The Cosmos is Still Here

So far this Autumn there have been no frosts and some of the flowers we take for granted in the summer are still out as I write on this blustery, wet November day.

In the house: This passionflower (Passiflora gracilis) is the only annual in the genus. Normally the green fruit, which you can see forming here, turns a beautiful bright orange. It’s late this year, so I’ll have to wait and see.

In the garden: The Cosmos is still out. It’s been flowering for months, alongside Mexican wild marigolds (Flor de Muerto – flower of the dead).

In the field: Corn Marigold. Small November suns. Soon the farmer will put sheep in this field and the marigolds will disappear by the end of the day.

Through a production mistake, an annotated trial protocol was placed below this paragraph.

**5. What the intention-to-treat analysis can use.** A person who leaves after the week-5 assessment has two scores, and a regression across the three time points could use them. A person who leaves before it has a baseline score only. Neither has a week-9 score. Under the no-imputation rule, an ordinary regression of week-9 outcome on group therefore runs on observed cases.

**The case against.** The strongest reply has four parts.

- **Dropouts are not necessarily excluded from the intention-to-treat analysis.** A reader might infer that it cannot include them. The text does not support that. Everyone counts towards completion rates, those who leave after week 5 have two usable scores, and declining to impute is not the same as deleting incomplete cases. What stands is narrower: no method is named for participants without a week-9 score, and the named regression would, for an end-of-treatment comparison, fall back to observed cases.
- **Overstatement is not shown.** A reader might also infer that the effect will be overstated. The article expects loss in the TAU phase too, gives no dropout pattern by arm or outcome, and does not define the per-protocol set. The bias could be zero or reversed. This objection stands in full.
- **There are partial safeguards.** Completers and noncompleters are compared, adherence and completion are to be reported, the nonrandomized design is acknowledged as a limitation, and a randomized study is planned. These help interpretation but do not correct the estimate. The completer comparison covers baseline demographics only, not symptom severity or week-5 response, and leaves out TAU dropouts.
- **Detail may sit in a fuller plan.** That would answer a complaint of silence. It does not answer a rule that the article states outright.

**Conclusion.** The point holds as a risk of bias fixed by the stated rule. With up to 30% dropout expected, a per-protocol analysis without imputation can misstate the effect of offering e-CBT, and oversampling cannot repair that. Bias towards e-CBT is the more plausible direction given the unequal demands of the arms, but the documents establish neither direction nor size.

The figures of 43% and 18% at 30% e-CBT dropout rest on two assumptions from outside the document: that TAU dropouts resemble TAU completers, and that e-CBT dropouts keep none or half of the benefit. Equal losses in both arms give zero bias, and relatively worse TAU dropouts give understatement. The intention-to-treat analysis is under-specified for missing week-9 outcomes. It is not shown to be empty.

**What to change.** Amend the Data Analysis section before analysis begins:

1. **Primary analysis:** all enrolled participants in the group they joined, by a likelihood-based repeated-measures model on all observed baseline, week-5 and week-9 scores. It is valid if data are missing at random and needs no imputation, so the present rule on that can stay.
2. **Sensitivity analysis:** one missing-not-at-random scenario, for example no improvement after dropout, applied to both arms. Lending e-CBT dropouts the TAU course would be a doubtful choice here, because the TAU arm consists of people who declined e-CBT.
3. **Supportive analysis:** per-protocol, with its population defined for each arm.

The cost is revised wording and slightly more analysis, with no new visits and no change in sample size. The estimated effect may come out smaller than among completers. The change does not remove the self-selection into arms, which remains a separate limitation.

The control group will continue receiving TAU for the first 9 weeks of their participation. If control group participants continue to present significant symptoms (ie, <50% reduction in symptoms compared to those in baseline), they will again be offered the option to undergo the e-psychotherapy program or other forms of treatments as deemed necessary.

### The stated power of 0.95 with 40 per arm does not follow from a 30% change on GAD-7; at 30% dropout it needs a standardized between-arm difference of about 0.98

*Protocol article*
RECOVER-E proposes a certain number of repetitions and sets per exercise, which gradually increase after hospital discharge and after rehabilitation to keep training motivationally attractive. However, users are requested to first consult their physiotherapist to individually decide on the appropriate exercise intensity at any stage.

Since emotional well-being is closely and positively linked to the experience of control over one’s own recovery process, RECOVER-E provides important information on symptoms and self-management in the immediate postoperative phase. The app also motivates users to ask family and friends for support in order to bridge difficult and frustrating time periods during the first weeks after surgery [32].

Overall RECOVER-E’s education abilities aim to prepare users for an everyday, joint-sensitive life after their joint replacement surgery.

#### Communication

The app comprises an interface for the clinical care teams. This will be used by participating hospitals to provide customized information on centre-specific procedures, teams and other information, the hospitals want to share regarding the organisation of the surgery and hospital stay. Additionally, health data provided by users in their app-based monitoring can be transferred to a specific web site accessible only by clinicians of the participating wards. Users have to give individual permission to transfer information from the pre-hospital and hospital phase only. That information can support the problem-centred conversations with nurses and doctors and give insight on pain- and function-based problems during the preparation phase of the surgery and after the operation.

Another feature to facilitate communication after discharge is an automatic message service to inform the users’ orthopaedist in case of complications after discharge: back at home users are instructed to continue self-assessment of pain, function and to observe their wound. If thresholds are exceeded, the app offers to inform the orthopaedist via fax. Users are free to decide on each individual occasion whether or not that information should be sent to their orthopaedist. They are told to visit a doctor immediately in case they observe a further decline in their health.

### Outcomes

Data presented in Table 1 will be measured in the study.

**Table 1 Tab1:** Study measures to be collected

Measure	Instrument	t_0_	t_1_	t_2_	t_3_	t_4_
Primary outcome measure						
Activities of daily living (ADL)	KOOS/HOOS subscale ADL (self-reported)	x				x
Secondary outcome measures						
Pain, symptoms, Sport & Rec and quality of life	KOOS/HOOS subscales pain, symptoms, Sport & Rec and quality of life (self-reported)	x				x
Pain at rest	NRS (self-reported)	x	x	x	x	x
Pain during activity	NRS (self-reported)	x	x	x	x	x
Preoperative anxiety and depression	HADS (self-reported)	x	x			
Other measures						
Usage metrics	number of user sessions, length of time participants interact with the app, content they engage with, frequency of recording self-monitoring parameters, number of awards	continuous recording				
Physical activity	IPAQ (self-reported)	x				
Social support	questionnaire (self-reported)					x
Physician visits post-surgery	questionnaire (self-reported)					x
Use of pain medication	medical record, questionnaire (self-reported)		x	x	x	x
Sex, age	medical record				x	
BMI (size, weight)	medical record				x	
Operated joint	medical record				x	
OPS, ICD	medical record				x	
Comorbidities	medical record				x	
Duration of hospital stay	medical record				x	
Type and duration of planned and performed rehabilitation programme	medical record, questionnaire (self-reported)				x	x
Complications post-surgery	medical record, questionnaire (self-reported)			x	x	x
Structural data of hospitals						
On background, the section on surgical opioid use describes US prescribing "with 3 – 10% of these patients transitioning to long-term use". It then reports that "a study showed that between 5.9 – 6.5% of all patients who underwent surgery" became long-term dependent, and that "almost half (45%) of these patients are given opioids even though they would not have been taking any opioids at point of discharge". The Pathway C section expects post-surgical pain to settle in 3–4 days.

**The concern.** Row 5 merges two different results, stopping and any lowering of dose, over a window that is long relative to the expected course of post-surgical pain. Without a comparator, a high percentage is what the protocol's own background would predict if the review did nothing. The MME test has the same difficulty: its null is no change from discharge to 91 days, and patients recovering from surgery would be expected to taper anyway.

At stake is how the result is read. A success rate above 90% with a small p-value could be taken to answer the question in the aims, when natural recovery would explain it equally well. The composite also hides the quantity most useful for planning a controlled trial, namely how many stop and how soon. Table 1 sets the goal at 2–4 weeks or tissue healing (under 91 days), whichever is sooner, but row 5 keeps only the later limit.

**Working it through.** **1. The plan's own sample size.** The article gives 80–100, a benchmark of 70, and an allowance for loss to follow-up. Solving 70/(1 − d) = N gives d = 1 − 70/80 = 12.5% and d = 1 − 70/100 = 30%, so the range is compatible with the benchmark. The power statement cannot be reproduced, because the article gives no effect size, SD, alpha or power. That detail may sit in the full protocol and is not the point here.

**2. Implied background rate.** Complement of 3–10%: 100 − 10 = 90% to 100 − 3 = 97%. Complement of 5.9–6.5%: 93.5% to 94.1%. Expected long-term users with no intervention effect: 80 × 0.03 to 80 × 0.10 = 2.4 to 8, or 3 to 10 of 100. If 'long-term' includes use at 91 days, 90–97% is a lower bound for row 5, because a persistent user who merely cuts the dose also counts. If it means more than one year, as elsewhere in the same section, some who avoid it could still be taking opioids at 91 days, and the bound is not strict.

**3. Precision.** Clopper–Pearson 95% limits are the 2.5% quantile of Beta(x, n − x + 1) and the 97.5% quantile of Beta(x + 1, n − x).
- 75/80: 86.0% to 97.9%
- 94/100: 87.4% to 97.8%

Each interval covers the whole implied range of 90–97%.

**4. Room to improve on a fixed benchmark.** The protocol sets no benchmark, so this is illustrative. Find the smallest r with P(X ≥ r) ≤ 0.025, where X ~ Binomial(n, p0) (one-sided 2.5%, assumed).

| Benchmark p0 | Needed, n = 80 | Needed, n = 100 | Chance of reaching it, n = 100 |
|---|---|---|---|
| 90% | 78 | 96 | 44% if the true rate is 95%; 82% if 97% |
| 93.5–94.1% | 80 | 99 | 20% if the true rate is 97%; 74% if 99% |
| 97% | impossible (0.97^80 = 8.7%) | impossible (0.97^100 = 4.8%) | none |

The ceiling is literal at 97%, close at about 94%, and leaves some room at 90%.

In the wild: Yarrow (in front) and Wild Carrot (behind). Daucus carota is the ancestor of our familiar vegetable. When the elegant flowers with their bloodred central spot turn to seed, they take on the appearance of birds’ nests. A true beauty.

Coming home: Charlotte carrying a huge bunch of spinach from our neighbour David, who picked the leaves from his garden. “Those Cosmos will turn black when the first frosts come,” he said. “Then you’ll know what to do with them.”

Pics: All taken 9 November 2010 by Mark Watson

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